Medicare is a generous program, and the Patient Protection and Affordable Care Act of 2010 (PPACA) has (at least as of press time) made the program more generous yet, by adding zero-deductible coverage for routine preventive care services.
About half of Medicare enrollees fill in the gaps in traditional program coverage that do exist by buying Medicare Advantage plans or Medicare supplement insurance.
Roughly 80% of enrollees hold their annual out-of-pocket expenses to less than $2,000
Here is a look at Medicare enrollees’ out-of-pocket health care expenditures based on a report by Anita Sony and Marc Roemer, researchers at the Agency for Healthcare Research and Quality (AHRQ).
The researchers gave total per-capita 2008 expenditure figures for U.S. adults ages 65 and older who suffered from the five conditions that led to the highest spending totals for the population as a whole. In some cases, these conditions can lead to large amounts of insurance payments and out-of-pocket payments for long-term care as well as for acute care.
The researchers also showed the percentage of the spending on those conditions that came out of seniors’ own pockets.
We multiplied the per-capita spending figures by the out-of-pocket percentage numbers to produce the following results.
1. Trauma-related disorders: $161 in out-of-pocket costs per patient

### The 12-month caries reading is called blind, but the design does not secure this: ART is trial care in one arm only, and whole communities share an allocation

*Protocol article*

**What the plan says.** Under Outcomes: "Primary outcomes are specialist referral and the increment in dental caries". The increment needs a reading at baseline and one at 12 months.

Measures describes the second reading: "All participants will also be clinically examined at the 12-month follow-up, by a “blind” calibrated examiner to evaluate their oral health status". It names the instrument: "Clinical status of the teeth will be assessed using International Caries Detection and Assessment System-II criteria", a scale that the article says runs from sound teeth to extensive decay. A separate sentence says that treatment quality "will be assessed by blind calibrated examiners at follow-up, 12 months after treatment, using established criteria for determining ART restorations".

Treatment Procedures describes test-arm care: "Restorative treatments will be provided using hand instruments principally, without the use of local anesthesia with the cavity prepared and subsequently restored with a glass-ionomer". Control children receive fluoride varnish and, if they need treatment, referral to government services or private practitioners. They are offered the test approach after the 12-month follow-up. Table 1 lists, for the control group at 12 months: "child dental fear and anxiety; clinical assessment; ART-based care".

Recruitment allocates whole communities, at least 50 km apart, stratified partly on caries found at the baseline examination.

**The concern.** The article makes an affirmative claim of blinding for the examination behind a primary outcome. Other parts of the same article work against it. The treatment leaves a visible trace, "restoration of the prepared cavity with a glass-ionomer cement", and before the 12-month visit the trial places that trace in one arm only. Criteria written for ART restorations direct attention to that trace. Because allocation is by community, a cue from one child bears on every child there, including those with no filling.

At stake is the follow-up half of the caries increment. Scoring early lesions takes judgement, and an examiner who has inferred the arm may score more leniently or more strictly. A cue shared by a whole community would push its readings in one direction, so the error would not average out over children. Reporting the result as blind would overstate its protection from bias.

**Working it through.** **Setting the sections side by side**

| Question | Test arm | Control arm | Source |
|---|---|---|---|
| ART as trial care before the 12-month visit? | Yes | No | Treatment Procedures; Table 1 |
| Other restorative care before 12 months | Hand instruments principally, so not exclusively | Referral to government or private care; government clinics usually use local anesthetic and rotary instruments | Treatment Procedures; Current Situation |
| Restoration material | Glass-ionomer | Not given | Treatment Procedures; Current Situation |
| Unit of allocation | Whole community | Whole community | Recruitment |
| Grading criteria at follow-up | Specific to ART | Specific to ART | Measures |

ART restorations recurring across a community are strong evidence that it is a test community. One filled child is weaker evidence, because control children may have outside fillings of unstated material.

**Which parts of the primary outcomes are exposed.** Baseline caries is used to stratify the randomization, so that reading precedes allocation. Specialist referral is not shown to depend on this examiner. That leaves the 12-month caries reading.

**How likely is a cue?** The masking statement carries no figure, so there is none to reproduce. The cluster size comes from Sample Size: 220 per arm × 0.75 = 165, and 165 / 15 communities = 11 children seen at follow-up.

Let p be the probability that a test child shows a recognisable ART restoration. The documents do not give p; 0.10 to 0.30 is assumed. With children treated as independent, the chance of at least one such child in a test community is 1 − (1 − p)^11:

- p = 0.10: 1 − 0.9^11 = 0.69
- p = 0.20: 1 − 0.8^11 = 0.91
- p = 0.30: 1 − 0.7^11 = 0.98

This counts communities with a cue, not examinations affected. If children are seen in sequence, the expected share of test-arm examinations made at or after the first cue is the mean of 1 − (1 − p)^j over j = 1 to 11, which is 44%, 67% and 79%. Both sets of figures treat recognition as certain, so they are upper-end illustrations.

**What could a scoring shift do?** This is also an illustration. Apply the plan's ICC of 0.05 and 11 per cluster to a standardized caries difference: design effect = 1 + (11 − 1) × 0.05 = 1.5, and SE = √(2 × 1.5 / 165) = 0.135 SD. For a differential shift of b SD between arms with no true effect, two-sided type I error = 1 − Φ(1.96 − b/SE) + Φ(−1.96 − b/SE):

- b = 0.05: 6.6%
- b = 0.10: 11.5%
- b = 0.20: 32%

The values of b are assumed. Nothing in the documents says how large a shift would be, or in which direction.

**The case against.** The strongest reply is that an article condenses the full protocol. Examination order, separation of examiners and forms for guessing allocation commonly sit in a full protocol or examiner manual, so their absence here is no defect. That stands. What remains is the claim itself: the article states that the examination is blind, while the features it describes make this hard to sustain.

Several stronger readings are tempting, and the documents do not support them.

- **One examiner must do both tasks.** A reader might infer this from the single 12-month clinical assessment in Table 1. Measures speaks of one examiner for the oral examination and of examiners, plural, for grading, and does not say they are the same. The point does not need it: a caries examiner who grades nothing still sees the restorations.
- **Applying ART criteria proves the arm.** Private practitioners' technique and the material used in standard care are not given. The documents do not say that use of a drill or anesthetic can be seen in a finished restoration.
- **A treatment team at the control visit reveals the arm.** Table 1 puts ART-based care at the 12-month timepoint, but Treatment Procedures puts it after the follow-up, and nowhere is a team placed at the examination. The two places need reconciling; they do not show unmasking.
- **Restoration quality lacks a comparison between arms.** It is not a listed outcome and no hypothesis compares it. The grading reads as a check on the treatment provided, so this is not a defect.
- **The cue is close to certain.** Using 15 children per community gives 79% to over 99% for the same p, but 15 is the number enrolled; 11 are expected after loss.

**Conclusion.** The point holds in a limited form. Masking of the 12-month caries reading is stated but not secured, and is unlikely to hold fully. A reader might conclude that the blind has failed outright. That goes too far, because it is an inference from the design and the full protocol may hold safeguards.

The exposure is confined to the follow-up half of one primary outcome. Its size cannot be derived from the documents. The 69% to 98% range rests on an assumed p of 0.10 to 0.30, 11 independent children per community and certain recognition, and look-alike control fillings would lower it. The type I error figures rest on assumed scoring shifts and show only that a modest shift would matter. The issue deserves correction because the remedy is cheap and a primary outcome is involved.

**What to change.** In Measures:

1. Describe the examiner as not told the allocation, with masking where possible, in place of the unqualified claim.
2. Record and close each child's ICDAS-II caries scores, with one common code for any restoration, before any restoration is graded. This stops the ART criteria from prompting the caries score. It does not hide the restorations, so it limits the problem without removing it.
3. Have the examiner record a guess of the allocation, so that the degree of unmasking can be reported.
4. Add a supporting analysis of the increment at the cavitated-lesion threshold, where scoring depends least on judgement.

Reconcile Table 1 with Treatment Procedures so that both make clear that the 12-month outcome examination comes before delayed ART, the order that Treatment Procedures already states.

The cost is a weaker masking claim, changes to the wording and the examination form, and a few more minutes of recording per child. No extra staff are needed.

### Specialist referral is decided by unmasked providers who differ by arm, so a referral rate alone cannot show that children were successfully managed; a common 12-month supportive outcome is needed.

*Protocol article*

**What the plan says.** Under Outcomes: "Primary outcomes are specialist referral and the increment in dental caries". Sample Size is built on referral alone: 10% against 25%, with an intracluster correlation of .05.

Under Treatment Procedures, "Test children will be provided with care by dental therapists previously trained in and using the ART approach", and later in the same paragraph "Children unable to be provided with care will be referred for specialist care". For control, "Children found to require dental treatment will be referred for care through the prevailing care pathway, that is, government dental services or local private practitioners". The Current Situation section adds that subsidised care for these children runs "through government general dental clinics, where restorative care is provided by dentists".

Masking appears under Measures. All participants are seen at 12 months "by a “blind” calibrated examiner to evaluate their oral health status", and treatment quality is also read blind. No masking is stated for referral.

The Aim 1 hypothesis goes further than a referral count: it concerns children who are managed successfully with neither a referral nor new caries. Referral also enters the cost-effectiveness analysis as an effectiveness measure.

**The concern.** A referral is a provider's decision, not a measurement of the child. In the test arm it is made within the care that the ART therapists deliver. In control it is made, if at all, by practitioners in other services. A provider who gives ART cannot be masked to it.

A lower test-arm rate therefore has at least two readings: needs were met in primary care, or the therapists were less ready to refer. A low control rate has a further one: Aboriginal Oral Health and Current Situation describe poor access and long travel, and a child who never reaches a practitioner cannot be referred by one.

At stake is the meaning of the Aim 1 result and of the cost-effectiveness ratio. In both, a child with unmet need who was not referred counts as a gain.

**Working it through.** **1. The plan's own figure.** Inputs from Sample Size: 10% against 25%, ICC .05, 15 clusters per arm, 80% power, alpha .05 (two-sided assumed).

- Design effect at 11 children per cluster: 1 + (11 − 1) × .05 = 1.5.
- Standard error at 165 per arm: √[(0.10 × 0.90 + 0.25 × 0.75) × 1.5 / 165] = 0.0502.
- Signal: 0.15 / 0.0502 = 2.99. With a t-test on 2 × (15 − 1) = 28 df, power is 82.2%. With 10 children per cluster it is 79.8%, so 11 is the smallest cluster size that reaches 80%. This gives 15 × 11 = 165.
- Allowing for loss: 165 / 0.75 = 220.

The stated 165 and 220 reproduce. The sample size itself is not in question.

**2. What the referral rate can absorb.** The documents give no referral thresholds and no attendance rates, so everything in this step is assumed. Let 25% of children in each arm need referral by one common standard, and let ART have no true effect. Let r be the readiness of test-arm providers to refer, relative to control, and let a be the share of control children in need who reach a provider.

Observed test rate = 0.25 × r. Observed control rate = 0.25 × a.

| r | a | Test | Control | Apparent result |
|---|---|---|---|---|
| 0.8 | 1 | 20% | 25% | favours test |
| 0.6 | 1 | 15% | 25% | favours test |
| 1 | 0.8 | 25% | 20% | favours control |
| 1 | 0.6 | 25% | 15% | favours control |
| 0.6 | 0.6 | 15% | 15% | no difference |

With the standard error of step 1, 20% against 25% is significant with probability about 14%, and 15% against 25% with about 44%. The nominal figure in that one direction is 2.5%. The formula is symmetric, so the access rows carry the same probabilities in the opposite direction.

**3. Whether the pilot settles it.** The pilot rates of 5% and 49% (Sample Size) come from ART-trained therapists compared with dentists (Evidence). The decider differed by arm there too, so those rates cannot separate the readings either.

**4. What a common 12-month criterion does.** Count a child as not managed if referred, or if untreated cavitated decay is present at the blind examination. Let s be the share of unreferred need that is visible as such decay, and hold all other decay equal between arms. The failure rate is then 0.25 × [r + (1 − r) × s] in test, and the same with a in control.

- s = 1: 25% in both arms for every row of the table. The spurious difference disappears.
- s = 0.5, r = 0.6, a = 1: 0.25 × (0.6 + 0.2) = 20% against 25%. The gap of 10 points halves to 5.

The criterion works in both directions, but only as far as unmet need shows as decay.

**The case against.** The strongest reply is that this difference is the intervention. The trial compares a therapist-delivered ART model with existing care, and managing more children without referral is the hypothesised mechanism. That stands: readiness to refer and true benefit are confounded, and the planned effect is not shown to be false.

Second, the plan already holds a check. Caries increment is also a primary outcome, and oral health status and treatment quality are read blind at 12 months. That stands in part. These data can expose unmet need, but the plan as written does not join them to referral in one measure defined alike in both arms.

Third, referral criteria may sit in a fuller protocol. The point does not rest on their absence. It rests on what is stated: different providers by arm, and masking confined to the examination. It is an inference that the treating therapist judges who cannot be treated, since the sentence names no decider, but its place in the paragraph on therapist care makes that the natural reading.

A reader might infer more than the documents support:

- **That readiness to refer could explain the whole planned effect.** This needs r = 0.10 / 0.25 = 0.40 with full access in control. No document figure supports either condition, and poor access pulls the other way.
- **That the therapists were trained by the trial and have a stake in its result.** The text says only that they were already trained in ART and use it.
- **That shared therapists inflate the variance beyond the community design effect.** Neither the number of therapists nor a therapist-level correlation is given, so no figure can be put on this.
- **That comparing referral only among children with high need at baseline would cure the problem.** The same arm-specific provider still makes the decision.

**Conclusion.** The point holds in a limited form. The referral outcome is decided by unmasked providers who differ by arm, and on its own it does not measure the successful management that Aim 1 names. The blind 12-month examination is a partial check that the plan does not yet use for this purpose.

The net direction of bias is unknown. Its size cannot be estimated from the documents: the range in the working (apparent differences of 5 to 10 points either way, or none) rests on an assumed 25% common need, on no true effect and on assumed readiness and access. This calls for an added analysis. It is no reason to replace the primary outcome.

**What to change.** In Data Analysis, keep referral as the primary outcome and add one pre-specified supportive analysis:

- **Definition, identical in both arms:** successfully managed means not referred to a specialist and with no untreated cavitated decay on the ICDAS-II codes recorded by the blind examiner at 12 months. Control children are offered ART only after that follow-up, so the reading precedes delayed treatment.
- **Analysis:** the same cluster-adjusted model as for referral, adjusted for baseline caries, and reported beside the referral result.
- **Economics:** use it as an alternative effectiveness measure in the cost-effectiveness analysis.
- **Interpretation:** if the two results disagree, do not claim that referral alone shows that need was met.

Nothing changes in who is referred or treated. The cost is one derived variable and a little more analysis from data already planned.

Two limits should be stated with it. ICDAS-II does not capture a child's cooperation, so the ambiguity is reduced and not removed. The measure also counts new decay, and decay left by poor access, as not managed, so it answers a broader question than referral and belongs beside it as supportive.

Older people are certainly less likely than younger people to ski or skydive, but they may suffer broken bones and other traumatic injuries as a result of activities as simple as going out for a walk and slipping.
The United States spent about $20 billion on care for 5.5 million seniors’ trauma-related disorders in 2008.
Those seniors picked up only 4.3% of the tab for trauma care out of pocket; Medicare paid 78% of amounts paid for the seniors’ trauma-related care.
2. Hypertension: $167 in out-of-pocket costs per patient
(Graphic courtesy of AHRQ)
The United States spent a total of about $24 billion in 2008 on hypertension care for almost 24 million seniors with high blood pressure.
The cost of medications for treating hypertension is high.
The cost of treating the consequences of poorly managed hypertension — kidney disease and strokes — is much higher.
Older people with high blood pressure ended up paying 17% of the cost of responding to their condition out of their own pockets.